The most shocking facts about cardiac arrest - Shocktober!


It’s Shocktober! Time to be shocked by just how much of a problem cardiac arrest is in our world. But also time to learn what you can do about it.

Perhaps the most shocking fact about cardiac arrest, is how prevalent it is. Every day in Victoria 19 people suffer a cardiac arrest. But what happens next is even more shocking - only 1 in 10 will survive!

Yes that’s right, only 1 in 10 Victorians will survive their cardiac arrest. Nationally, between 22,000 and 33,000 people die annually from Sudden Cardiac Arrest, making it one of the leading causes of death.

The biggest concern about cardiac arrest is how sudden and unexpected it can be. Many people report no prior symptoms at all and many fit, active people, with no known medical conditions can suffer from a Sudden Cardiac Arrest (SCA).


Greg Page from the Wiggles is one such high profile person. He had no medical history of heart problems and was a fit and active person who performed very energetic routines on stage for decades. His SCA made national headlines and led him to become a leading spokesperson for CPR training and greater community access to Defibrillators.


Greg was lucky as people around him immediately started applying CPR and a defibrillator was brought in and used within the first 10 minutes. This is vital because without immediate treatment, most cardiac arrest victims will die within a few minutes.

CPR helps enormously to reduce the risk of dying. But using a defibrillator is even better. When both are performed on a patient, instead of that person suffering a 90% chance of dying, they have a 50% chance of living!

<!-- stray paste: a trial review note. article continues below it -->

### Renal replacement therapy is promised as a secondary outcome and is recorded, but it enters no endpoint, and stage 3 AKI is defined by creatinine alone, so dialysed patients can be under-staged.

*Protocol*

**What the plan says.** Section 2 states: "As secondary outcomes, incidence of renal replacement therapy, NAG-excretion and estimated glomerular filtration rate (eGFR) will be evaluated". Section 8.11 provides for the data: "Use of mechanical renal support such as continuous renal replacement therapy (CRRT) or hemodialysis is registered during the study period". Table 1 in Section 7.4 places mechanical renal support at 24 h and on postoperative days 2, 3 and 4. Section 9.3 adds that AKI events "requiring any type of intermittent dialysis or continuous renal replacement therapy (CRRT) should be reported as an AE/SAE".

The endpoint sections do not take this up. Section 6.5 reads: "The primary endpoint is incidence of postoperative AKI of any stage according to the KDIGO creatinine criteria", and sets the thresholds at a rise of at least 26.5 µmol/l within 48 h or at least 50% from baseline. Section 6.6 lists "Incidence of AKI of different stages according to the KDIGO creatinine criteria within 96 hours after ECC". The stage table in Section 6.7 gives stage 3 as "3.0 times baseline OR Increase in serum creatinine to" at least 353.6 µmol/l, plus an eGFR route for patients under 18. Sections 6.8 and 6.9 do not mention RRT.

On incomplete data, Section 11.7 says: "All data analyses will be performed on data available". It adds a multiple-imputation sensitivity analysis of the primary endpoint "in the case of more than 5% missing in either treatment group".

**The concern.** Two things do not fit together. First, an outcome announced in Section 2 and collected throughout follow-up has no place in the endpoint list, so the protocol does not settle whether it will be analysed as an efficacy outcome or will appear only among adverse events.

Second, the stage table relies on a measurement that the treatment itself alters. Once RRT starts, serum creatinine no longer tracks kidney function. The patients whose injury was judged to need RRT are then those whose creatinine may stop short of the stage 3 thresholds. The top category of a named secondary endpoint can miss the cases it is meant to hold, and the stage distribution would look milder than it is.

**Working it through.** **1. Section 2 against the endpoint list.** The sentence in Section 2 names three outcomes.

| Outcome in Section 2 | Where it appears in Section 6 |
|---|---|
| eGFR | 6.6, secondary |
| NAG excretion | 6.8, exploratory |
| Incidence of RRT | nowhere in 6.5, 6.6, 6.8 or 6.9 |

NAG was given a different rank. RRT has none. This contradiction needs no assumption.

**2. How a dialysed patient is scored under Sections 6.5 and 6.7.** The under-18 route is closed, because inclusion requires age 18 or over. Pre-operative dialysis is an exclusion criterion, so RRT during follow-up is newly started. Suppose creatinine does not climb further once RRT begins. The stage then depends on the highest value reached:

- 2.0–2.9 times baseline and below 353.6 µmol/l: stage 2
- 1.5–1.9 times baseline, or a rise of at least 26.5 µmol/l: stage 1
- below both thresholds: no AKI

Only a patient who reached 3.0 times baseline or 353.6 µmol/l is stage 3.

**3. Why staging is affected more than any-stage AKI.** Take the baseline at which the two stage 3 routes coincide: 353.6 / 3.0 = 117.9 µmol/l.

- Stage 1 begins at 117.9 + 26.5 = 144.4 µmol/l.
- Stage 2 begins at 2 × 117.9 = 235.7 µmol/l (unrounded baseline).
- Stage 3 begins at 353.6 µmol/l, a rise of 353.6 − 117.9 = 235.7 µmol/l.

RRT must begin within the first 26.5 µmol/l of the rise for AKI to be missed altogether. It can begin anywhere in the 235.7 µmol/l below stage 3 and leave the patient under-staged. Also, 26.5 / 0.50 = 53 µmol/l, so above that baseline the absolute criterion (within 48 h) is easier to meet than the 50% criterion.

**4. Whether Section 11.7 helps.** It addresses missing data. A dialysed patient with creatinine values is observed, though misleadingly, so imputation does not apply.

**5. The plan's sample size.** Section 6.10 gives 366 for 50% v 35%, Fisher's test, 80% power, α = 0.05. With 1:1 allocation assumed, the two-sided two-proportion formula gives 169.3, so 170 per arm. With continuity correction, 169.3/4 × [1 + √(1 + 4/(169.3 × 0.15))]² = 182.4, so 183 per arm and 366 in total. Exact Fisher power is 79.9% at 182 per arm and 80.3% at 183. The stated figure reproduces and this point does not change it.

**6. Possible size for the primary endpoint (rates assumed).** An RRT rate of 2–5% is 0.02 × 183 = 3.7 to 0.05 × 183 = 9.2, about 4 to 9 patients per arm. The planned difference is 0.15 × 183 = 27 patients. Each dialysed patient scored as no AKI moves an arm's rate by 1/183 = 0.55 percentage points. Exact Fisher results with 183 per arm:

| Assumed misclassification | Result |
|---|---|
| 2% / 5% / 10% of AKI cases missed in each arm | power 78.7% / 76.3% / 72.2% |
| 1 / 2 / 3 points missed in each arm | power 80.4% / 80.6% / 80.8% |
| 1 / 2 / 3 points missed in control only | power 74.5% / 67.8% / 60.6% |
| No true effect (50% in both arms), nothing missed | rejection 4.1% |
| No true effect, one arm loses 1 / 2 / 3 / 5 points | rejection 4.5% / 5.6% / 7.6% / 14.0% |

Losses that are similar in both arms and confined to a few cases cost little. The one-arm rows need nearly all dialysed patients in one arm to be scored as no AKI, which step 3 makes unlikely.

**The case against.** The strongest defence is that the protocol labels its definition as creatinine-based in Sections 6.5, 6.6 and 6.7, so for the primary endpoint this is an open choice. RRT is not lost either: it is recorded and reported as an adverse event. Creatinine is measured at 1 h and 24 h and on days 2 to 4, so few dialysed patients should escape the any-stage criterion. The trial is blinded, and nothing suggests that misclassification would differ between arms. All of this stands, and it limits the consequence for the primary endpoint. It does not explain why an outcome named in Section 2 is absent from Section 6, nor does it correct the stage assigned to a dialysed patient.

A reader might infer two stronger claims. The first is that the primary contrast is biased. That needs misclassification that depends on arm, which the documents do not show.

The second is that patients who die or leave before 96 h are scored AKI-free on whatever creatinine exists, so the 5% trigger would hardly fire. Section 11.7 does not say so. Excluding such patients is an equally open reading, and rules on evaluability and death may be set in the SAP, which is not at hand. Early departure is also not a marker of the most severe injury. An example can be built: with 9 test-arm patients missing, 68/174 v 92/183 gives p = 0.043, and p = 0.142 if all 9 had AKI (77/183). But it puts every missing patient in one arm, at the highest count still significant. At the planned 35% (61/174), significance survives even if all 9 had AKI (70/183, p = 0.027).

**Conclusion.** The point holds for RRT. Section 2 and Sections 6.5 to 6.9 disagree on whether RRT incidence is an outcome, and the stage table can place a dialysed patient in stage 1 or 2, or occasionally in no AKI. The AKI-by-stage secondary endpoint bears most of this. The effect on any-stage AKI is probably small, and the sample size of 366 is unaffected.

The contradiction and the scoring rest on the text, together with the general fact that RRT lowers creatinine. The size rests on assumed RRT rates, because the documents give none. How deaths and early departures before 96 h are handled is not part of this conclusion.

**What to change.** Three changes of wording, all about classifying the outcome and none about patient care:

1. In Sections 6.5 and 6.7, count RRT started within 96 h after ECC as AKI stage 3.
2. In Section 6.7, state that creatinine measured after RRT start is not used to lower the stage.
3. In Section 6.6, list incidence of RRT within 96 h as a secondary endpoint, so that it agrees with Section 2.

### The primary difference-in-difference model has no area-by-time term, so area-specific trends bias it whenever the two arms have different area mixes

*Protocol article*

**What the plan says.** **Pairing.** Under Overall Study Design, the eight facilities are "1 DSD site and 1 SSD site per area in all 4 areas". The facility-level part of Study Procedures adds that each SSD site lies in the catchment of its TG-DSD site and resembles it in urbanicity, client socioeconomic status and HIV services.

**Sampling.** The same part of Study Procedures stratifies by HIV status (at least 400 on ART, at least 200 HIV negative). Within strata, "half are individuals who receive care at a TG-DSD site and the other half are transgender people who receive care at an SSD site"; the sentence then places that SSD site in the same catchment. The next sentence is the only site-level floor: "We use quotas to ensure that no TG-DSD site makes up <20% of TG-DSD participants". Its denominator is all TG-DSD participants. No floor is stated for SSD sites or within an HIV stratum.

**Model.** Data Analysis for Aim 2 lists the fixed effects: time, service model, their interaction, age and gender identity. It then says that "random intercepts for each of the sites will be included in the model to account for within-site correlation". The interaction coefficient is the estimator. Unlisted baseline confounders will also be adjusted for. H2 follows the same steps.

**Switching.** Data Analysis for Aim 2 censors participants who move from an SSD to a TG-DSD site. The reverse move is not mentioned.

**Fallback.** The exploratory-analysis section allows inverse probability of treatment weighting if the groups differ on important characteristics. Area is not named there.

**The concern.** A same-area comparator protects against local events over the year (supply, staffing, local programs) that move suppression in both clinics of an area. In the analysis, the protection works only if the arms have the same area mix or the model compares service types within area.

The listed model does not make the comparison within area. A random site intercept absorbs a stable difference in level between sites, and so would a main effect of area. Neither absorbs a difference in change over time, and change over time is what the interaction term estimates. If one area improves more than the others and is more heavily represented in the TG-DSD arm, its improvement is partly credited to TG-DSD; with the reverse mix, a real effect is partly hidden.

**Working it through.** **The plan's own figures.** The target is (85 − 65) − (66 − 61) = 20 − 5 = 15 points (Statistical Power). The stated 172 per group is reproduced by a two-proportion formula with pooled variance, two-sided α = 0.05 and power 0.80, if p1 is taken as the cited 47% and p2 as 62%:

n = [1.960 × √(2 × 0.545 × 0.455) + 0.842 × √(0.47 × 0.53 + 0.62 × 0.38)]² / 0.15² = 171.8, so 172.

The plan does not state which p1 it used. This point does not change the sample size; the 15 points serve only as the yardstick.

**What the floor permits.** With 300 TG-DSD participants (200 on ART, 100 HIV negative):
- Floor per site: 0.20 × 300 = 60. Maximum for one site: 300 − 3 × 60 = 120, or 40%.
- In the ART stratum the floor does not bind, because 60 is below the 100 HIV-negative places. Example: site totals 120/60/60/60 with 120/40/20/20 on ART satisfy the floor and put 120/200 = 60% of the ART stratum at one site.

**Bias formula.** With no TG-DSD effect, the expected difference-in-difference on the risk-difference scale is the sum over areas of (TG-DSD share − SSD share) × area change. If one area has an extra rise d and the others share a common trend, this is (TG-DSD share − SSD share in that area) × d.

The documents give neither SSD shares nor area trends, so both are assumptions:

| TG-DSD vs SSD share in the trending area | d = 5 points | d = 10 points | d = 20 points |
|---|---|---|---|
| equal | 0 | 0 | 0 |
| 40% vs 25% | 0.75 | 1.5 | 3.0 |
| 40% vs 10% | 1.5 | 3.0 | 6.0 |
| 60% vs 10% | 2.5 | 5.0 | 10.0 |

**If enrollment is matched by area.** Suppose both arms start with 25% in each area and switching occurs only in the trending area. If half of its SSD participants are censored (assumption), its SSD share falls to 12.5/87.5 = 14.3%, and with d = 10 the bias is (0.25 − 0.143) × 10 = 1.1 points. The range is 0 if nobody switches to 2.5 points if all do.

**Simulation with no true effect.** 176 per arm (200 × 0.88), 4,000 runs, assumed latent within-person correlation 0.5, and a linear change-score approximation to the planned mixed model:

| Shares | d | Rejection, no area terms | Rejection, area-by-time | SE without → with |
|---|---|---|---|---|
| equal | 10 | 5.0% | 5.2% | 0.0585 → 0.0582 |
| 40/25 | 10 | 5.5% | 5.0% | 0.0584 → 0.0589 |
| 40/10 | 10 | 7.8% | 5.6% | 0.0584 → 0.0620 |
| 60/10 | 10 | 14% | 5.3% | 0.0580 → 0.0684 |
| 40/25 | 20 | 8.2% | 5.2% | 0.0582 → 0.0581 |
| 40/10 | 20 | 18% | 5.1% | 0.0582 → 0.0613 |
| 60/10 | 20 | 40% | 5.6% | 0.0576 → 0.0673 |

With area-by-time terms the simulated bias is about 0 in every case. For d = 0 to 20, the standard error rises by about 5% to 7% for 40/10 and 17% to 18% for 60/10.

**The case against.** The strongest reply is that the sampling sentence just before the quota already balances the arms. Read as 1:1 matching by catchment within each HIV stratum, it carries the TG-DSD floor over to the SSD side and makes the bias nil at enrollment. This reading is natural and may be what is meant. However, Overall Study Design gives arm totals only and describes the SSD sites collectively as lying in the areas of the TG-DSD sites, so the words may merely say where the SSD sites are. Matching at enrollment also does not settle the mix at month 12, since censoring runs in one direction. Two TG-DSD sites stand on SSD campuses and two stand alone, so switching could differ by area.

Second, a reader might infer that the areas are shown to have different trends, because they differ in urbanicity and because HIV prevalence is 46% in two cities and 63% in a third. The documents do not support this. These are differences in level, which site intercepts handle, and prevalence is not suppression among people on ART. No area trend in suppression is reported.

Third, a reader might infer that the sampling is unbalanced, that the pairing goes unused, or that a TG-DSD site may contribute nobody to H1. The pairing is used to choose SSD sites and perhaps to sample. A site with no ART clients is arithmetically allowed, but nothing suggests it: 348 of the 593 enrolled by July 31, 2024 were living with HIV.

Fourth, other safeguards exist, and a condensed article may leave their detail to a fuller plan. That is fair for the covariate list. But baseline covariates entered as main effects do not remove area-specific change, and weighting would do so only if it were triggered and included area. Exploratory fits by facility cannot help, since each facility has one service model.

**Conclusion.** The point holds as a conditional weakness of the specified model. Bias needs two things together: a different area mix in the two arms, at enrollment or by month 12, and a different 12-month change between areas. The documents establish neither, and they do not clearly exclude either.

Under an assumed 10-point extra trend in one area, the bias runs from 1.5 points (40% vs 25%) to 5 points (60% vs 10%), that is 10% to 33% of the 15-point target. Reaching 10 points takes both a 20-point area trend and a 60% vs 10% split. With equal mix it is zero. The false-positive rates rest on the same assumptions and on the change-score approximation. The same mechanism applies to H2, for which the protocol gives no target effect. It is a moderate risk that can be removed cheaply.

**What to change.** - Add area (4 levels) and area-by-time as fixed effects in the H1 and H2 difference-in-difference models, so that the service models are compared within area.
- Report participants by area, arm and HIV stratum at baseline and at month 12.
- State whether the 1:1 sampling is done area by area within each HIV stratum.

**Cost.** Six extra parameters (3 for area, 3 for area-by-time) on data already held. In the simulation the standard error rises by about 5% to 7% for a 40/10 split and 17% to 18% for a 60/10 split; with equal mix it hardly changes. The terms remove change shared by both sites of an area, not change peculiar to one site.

The problem is that when someone has a sudden cardiac arrest the chance of them being given life-saving CPR from a friend, family member or bystander is only around 30%. And the chance of a defibrillator being used on them, is only around 2%. (This can often be because there is no defibrillator close by or the person does not know where it is. Even if there is a defibrillator available, people are unsure of using them, unless they are trained.)


If you think the death rate from Sudden Cardiac Arrest in Victoria is too high, there is something you can do about it. Firstly, if you are around someone who suffers an SCA, please make some sort of attempt to help them. ANY attempt at resuscitation is better than none, so please give it a go. Even if you only do CPR half-right it still helps and will generally do no harm.


But of course, the best thing you can do this Shocktober is get trained in CPR and First Aid (that includes training on a defibrillator) at www.resultsfirstaid.com